A Good Smoothie

Chard, bananas, carrots, frozen pineapple, flax seeds, a kiwi and an apple.

Everyone in the Blender!




Blurry but tasty!


The July Massacree

Someone recently asked me about my chickens and my “chicken blog” and I realized I hadn’t updated Xenia’s Garden since June! One July  night while we were out of town some animal-  a skunk or a raccoon or maybe it was an inter-species conspiracy-  invaded the back yard, killing Ruby,  my Rhode Island Red and all three lovebirds, who were sitting on a nest of four eggs,  just about ready to hatch.  They almost got the guinea pigs, too.  My daughter came out to the back yard that morning to check on the animals and found blood, feathers, smashed eggs,  and what was left of Ruby.   The villain snatched her off her roost as she slept. We cleaned up the mess and fortified the chicken pen.  We got four new chicks and a parakeet (Mr. Peeps) to replace the lovebirds.    The little hens are nearly grown and get along well with the two hens from the origianal flock,  Rita and Rhonda.   Rhonda is still alive, by the way, but she has a “pendulous crop” and hardly lays any eggs.  She’s still my favorite. Here’s the new girls:

Louise, Rhoda, Goldy and Daisy

I found a very useful web site for the Saints of the day:  Eternal Orthodox Calendar.

Today the Church commemorates St. James, the brother of the Lord.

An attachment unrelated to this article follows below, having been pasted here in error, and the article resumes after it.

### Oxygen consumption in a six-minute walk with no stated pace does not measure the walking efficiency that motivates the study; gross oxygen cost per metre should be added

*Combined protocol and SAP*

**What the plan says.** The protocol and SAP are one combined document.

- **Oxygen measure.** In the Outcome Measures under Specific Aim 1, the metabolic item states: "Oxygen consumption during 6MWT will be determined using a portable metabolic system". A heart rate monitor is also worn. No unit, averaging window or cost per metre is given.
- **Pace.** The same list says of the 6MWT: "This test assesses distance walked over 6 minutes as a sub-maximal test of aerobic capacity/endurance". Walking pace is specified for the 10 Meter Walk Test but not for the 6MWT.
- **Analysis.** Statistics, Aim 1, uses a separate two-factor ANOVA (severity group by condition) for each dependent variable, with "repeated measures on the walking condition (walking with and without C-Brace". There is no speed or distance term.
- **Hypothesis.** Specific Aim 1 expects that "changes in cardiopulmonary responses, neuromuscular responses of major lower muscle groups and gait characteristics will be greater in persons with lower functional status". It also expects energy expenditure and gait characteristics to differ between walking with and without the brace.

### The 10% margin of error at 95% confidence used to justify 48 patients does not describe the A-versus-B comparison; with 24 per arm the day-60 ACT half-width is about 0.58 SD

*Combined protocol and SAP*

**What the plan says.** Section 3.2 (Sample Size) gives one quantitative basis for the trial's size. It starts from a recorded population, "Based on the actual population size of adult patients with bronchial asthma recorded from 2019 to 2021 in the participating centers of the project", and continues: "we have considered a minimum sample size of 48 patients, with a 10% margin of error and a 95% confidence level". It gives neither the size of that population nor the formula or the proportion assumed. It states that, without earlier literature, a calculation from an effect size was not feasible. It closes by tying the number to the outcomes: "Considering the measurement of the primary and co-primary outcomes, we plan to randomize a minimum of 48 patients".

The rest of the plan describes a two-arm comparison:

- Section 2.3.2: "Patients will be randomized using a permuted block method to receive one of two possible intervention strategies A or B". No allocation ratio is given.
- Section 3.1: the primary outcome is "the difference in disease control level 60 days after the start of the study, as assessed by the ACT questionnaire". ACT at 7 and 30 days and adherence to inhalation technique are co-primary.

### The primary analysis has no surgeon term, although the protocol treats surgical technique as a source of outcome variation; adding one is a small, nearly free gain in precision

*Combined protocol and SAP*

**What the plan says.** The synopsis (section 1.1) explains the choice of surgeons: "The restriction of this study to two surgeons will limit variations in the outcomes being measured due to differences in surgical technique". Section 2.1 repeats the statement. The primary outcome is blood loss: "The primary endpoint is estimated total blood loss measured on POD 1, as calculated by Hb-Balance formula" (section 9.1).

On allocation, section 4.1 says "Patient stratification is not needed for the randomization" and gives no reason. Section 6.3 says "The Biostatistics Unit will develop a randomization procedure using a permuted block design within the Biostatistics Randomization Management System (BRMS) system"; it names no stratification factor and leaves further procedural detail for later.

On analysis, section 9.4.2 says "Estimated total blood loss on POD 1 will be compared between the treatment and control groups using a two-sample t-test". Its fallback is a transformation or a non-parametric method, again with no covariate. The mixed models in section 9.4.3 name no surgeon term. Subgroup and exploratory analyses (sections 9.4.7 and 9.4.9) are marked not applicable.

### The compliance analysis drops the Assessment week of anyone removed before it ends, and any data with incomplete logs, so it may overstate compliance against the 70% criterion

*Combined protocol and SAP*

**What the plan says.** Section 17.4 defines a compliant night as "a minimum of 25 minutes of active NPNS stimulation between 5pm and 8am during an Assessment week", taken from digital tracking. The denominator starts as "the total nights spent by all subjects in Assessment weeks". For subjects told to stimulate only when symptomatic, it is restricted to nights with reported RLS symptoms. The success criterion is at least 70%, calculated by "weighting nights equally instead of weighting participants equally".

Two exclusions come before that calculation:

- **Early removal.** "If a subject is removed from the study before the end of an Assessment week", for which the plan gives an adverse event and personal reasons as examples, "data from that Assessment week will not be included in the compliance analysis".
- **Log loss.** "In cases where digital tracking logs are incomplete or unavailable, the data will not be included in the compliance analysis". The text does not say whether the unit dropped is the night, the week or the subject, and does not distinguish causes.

Feverfew Tincture

I have always had migraine headaches.   They were never severe enough to get prescription medicine but I went through quite a few bottles of Exedrin for Migraines.  I had always heard that the herb feverfew,  a daisy-like plant that seems  related to chamomile,  made a good preventative.   I ordered a pack of seeds from Seeds of Change,  planted them,  and now I have large flowering feverfew plants all over the yard as they reseed prolifically.  It is a very pretty plant!   I originally ate the leaves but now I make a tincture of the leaves and take a spoonful each morning.  I learned how to make the tincture from Mother Olga at St. Xenia’s Skete.   I am not a doctor or a medical professional or an herbologist and I’m not prescribing or even making any suggestions but I can say that I hardly ever get a migraine anymore.   It’s not a remedy to take if you are in the middle of a migraine;  it’s something you take everyday to reduce the frequency and intensity of migraines.   But again,  I am just telling you a story and not making any suggestions or offering advice!  You might be allergic to it, for all I know.  Be careful!

Here’s a lovely feverfew plant in the backyard:


Harvest leaves before the flowers form,  if you think about it soon enough.  Otherwise,  go ahead and pick a quart jar full of clean dry (DRY) leaves,  leaving out flowers, buds and stems.   Now take a bottle of  CHEAP VODKA and pour it over the leaves,  cover,  shake good,  and leave it in a dark-ish place for a month.  Give it a good shake when you think about it.  After a month,  strain the dark green liquid into a clean jar and there you have it!  I take a spoonful each day but I am not making any suggestions or prescriptions or offering advice for any of you folks!


Finished Tincture

Remember, you didn’t hear it from me.

Today is the first day of the Apostles’ Fast.

Saints Peter and Paul